Typical socket programming in C/C++ uses the system calls like
write to communicate with through the socket. As in other cases, these sockets use file descriptors (FDs) to indicate the communication link, which represent an index for an entry in a kernel-resident array data structure containing the details of open files, either physical files, network sockets and other IO streams.
These system calls are called “blocking” calls. It means that, whenever your program calls one of those functions, your program will be blocked until it gets the intended interrupt. For instance, if you use
read() against a network socket, it will cause the program to hang/block until it gets some data from that socket. This causes some drastic problems when the server needs to handle multiple clients at once.
Then the idea of “non-blocking” calls comes into place. The idea is to keep the program executing (sometimes after waiting for a small amount of time) even though there is no interrupt to satisfy the call. This can be achieved by several methods, while
select() is one of the widely used.
Spoiler Alert : The source code can be found here.
#include <sys/time.h> #include <sys/types.h> #include <unistd.h>
int select( int nfds, fd_set *readfds, fd_set *writefds, fd_set *exceptfds, struct timeval *timeout);
In here, we can provide a set of FDs and get notified if either of them are ready for communication.
select() returns the number of FDs in the three descriptor sets (
We can call
write() etc. if and only if there is an activity on
select() which indicated the ready-to-use FDs.
In order to use select(), we must define the FD sets.
Then we can use following macros to manipulate them.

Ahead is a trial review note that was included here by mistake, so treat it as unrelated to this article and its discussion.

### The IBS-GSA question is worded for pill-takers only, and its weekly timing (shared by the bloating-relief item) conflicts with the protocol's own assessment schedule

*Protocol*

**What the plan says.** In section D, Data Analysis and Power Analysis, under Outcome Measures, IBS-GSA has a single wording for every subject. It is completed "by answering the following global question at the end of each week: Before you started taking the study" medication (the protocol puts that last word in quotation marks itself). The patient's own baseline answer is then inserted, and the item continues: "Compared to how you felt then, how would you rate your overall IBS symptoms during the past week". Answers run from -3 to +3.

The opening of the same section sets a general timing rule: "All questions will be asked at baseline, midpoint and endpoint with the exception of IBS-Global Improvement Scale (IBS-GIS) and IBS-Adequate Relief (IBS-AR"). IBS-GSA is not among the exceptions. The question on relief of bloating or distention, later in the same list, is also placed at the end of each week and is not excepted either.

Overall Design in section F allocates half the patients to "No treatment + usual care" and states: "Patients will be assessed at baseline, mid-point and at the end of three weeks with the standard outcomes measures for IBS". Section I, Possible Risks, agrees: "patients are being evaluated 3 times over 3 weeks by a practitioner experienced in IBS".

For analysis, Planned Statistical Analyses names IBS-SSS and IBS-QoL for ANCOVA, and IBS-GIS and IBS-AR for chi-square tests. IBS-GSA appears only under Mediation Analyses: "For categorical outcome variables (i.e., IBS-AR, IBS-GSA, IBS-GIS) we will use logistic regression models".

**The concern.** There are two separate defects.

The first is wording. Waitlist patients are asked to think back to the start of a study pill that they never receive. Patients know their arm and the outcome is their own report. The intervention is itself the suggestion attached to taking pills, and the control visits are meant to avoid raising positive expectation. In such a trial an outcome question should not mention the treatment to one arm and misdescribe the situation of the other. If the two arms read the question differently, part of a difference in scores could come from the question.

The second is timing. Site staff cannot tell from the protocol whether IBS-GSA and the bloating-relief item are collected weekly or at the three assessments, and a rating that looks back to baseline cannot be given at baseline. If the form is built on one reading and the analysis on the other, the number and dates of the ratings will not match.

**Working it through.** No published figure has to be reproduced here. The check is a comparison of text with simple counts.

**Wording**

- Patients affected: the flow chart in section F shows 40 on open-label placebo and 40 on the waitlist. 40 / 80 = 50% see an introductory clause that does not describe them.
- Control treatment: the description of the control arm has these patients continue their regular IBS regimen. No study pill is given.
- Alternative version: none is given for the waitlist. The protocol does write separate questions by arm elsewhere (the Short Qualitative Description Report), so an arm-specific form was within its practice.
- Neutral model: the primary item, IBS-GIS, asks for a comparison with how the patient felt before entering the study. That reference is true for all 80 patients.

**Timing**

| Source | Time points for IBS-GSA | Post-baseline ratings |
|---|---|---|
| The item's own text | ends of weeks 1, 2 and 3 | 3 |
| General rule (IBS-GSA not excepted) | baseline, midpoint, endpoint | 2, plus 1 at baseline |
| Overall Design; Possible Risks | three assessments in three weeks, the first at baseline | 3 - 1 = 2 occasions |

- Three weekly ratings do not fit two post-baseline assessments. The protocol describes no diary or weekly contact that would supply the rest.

- void FD_ZERO(fd_set* set);
- Clears the given FD set
- void FD_SET( int fd, fd_set *set);
- Adds an FD to a FD set
- int FD_CLR( int fd, fd_set *set);
- Removes an FD from a FD set
- int FD_ISSET( int fd, fd_set *set);
- Checks if an FD is set in a FD set
To illustrate this concept, following program is designed.
- Initialize the socket and bind it to a port
- Listen with a timeout
- Clear the read FD set
- Add the socket FD to a read FD set.
- Call select on the read FD set.
- If it has an activity,
- That means there is an incoming connection.
- Then accept the connection and add it’s read/write FD to an accepted list
- For each FD in the accepted list
- Add the FD to read FD set.
- Call select on the read FD set
- If it has an activity,
- That means there is incoming data on an accepted socket.
- For each FD in the read FD set
- Check if the FD is set in read FD set
- If an FD is set, call read() and/or write on that FD.
However, when using
select(), the first argument has to be current max FD + 1. That means, we have to keep track of the
maximum FD index when we’re adding/removing FDs. We can use C-5 step to update a global variable to keep track of the maximum FD index.
And also we can use
timeval stuct to tell select, how much time it has to wait for an activity.
fd_set s_FDReadSet; int i_MaxFD; timeval t_Delay; t_Delay.tv_sec = 1; // seconds t_Delay.tv_usec = 0; // micro seconds select(i_MaxFD + 1, &s_FDReadSet, NULL, NULL, &t_Delay);
This will wait one second to check for any activity on the given FD set and return with the number of usable FDs. Then it’s easy to avoid blocking calls to hang when there is no activity is involved.
To be more precise, we can make a socket action non-blocking by setting its parameters. We can use
method for that task.
#include <unistd.h> #include <fcntl.h> int fcntl(int fd, int cmd, ... /* arg */ );
In this program, we make the sockets non-blocking as below.
fcntl(i_SockFD, F_SETFL, fcntl(i_SockFD,F_GETFL) | O_NONBLOCK);
This is used to let the system know that these sockets are used for non-blocking calls.
I implemented a simple client-server application using this concept and the source code is available in GitHub.